The while statement creates a loop that executes a specified statement as long as the test condition evaluates to true. The condition is evaluated before executing the statement.

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while (condition)

An expression evaluated before each pass through the loop. If this condition evaluates to true, statement is executed. When condition evaluates to false, execution continues with the statement after the while loop.


An optional statement that is executed as long as the condition evaluates to true. To execute multiple statements within the loop, use a block statement ({ /* ... */ }) to group those statements.

Note: Use the break statement to stop a loop before condition evaluates to true.


Using while

The following while loop iterates as long as n is less than three.

let n = 0;
let x = 0;

while (n < 3) {
  x += n;

Each iteration, the loop increments n and adds it to x. Therefore, x and n take on the following values:

  • After the first pass: n = 1 and x = 1
  • After the second pass: n = 2 and x = 3
  • After the third pass: n = 3 and x = 6

After completing the third pass, the condition n < 3 is no longer true, so the loop terminates.

Using an assignment as a condition

In some cases, it can make sense to use an assignment as a condition — but when you do, there's a best-practice syntax you should know about and follow.

Consider the following example, which iterates over a document's comments, logging them to the console.

const iterator = document.createNodeIterator(
let currentNode;
while (currentNode = iterator.nextNode()) {

That's not completely a good-practice example, due to the following line specifically:

while (currentNode = iterator.nextNode()) {

The effect of that line is fine — in that, each time a comment node is found:

  1. iterator.nextNode() returns that comment node, which gets assigned to currentNode.
  2. The value of currentNode = iterator.nextNode() is therefore truthy.
  3. So the console.log() call executes and the loop continues.

…and then, when there are no more comment nodes in the document:

  1. iterator.nextNode() returns null.
  2. The value of currentNode = iterator.nextNode() is therefore also null, which is falsy.
  3. So the loop ends.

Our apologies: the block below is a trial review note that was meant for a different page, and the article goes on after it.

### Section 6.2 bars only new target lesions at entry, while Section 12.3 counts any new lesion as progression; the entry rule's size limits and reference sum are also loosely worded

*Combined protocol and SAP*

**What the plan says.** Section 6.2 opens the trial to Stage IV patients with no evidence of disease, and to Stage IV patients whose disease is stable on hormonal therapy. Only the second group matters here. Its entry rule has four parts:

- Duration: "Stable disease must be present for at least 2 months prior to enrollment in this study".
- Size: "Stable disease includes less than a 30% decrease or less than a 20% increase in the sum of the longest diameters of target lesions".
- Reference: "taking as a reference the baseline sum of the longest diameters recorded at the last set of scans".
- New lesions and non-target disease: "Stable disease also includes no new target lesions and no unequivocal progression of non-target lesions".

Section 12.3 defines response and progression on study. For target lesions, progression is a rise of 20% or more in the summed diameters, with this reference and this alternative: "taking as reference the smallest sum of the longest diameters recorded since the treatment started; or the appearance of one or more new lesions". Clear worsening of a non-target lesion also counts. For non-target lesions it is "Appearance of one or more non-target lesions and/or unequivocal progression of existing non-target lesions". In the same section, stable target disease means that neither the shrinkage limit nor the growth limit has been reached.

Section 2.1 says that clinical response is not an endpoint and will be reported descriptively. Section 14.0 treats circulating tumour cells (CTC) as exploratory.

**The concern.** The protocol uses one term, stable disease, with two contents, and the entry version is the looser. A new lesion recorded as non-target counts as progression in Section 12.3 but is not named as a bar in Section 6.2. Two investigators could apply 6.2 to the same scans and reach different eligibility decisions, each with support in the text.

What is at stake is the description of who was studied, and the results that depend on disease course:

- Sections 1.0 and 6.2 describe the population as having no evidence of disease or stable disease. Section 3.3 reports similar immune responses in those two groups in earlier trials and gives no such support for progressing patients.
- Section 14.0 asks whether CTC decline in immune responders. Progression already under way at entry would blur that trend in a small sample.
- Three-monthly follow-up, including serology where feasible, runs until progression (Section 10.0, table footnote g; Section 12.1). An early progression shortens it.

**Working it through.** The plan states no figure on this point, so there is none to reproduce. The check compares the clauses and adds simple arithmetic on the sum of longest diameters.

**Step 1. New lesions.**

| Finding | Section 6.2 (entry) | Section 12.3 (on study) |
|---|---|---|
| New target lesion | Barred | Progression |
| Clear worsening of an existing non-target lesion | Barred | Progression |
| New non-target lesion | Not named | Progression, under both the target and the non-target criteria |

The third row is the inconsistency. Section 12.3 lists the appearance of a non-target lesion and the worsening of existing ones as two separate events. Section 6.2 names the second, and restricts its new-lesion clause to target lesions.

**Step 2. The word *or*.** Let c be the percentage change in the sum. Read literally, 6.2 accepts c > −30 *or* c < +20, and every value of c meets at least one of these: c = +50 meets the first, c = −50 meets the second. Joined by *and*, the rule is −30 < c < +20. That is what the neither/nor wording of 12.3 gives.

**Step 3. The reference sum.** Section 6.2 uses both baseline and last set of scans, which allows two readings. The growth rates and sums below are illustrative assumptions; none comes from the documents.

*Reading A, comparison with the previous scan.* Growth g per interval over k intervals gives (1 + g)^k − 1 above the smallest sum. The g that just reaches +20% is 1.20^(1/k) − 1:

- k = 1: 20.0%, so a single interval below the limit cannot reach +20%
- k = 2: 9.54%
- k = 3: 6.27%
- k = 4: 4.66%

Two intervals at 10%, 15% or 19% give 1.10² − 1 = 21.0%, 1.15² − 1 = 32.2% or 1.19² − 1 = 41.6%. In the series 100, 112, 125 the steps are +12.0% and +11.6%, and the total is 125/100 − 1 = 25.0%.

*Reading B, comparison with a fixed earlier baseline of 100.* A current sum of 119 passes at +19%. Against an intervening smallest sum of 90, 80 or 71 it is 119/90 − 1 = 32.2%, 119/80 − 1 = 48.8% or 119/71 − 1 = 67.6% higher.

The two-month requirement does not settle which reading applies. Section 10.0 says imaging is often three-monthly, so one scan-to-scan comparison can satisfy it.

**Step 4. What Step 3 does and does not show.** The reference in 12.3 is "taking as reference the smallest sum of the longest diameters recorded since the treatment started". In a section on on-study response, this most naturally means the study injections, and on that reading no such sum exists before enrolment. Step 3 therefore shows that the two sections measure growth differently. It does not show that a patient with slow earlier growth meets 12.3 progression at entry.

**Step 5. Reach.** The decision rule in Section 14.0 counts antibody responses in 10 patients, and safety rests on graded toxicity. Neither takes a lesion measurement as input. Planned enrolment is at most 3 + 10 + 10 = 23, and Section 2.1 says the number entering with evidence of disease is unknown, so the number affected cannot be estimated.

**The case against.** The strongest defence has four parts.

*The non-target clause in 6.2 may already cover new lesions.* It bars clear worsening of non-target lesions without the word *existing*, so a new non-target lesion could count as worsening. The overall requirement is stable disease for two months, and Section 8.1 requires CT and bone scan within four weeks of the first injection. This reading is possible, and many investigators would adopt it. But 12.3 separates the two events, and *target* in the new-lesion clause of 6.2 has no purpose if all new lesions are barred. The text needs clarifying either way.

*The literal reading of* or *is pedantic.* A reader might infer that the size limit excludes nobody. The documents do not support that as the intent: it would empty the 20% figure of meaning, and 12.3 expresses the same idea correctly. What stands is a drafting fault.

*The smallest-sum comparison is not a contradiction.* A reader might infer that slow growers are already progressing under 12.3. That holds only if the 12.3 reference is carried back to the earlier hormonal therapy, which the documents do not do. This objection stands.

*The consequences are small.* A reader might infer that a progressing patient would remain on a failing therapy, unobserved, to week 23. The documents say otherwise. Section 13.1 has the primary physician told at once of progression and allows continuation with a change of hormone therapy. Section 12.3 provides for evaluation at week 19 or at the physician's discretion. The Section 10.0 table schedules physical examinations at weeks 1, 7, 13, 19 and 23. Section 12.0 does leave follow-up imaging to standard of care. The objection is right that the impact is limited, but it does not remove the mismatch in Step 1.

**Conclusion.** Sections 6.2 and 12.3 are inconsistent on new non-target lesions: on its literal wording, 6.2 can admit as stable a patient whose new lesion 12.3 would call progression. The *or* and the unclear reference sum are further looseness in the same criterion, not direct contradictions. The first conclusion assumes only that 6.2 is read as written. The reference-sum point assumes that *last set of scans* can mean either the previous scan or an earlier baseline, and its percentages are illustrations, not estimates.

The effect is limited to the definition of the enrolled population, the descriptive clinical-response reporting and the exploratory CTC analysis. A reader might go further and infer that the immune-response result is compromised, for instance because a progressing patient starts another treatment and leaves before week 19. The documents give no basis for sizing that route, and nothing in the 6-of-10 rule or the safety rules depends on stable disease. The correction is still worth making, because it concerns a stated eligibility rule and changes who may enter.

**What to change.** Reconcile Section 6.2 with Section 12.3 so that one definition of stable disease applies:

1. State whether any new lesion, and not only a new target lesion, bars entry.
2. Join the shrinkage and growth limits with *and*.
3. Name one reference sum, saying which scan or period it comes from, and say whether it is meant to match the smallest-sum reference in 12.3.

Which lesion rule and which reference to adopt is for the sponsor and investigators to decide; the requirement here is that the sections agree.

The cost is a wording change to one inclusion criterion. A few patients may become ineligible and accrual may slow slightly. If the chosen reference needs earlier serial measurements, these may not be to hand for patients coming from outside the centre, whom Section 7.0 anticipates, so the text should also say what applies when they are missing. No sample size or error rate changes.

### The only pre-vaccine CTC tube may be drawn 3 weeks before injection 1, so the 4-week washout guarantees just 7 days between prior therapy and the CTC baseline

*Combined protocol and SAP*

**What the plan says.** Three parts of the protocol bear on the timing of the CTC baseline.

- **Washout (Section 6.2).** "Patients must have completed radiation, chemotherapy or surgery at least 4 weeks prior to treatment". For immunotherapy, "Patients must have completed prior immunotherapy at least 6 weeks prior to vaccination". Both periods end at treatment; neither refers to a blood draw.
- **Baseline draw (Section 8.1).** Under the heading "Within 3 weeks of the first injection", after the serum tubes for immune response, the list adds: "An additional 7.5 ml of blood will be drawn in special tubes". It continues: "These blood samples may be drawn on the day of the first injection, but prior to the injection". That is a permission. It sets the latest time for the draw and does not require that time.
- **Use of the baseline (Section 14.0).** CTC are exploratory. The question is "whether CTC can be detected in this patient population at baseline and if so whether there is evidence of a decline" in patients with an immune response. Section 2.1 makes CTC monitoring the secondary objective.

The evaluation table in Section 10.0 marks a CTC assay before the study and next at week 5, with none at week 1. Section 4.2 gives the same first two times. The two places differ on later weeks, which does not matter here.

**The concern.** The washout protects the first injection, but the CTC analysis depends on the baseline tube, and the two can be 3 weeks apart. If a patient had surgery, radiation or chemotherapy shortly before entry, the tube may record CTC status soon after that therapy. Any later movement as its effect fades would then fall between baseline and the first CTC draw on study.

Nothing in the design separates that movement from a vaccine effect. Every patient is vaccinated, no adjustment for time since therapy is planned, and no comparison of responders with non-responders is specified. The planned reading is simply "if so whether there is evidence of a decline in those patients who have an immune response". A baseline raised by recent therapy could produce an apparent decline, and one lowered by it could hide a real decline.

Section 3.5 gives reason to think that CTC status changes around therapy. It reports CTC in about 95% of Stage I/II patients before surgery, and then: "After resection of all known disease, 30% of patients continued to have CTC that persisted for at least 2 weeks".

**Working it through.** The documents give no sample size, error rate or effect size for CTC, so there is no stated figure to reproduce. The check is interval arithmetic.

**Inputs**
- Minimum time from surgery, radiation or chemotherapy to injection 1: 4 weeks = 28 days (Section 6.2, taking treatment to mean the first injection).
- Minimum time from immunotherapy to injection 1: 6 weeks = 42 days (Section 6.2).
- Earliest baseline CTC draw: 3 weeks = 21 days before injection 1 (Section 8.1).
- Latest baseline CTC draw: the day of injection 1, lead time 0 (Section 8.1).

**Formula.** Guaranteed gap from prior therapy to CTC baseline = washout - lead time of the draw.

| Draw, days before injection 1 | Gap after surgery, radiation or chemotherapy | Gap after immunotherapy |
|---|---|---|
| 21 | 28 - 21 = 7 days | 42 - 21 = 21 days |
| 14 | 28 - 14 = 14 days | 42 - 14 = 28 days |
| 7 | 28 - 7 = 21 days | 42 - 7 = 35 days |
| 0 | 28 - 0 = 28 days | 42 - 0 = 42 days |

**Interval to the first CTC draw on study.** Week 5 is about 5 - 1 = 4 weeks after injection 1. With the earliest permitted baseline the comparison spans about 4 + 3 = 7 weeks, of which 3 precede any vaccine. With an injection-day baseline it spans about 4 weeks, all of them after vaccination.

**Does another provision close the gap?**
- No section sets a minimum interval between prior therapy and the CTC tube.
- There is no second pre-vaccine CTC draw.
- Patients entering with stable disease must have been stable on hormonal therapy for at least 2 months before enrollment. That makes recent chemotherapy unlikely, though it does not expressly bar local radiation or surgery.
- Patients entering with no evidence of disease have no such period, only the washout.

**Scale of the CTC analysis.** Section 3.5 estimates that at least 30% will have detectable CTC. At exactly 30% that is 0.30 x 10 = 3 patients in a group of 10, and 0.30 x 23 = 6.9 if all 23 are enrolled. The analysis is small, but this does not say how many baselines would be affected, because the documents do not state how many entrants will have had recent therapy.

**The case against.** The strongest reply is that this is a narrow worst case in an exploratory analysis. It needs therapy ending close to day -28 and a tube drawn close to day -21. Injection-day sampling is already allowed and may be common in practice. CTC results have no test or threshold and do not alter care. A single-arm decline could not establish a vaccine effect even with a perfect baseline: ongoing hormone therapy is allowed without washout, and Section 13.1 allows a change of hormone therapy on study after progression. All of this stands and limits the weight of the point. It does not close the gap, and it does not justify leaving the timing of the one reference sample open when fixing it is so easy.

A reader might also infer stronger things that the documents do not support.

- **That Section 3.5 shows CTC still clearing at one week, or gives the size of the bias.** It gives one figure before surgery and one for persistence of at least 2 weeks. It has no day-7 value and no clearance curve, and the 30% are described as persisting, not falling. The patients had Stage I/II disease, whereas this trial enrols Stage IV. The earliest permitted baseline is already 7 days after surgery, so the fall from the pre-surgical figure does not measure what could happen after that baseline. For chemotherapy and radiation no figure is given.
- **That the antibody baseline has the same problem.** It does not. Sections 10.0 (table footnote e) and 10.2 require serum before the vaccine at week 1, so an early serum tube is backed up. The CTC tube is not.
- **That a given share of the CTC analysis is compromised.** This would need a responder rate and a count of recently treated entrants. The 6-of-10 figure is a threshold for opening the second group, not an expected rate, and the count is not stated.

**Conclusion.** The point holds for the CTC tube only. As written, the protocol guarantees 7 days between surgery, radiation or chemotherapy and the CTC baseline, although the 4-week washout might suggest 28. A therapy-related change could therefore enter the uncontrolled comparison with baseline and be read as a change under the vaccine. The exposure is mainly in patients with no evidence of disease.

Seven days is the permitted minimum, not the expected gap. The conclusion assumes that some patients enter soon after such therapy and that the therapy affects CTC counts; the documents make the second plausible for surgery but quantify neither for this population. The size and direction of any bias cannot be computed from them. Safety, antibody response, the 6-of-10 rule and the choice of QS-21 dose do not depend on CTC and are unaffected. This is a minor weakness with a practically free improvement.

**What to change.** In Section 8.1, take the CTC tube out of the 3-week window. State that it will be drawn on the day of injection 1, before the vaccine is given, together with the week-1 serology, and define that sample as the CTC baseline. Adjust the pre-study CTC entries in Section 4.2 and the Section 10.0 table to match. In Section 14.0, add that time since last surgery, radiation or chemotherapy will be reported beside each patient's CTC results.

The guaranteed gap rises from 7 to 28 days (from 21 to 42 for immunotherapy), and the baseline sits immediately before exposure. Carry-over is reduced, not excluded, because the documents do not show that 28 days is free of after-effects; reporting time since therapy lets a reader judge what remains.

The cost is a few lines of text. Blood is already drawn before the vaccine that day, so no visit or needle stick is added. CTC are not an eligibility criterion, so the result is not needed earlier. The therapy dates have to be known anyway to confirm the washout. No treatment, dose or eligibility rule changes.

But although the code works as expected, the problem with that particular line is: conditions typically use comparison operators such as ===, but the = in that line isn't a comparison operator — instead, it's an assignment operator. So that = looks like it's a typo for === — even though it's not actually a typo.

Therefore, in cases like that one, some IDEs and code-linting tools such as ESLint and JSHint — in order to help you catch a possible typo so that you can fix it — will report a warning such as the following:

Expected a conditional expression and instead saw an assignment.

But there's a best-practice way to avoid that warning: Make the code more-explicitly indicate it intends the condition to be whether the value of the currentNode = iterator.nextNode() assignment is truthy. And you do that minimally by putting additional parentheses as a grouping operator around the assignment:

const iterator = document.createNodeIterator(
  document, NodeFilter.SHOW_COMMENT);
let currentNode;
while ((currentNode = iterator.nextNode())) {

But the real best practice is to go a step further and make the code even more clear — by adding a comparison operator to turn the condition into an explicit comparison:

const iterator = document.createNodeIterator(
  document, NodeFilter.SHOW_COMMENT);
let currentNode;
while ((currentNode = iterator.nextNode()) !== null) {

Along with preventing any warnings in IDEs and code-linting tools, what that code is actually doing will be much more obvious to anybody coming along later who needs to read and understand it or modify it.


ECMAScript Language Specification
# sec-while-statement

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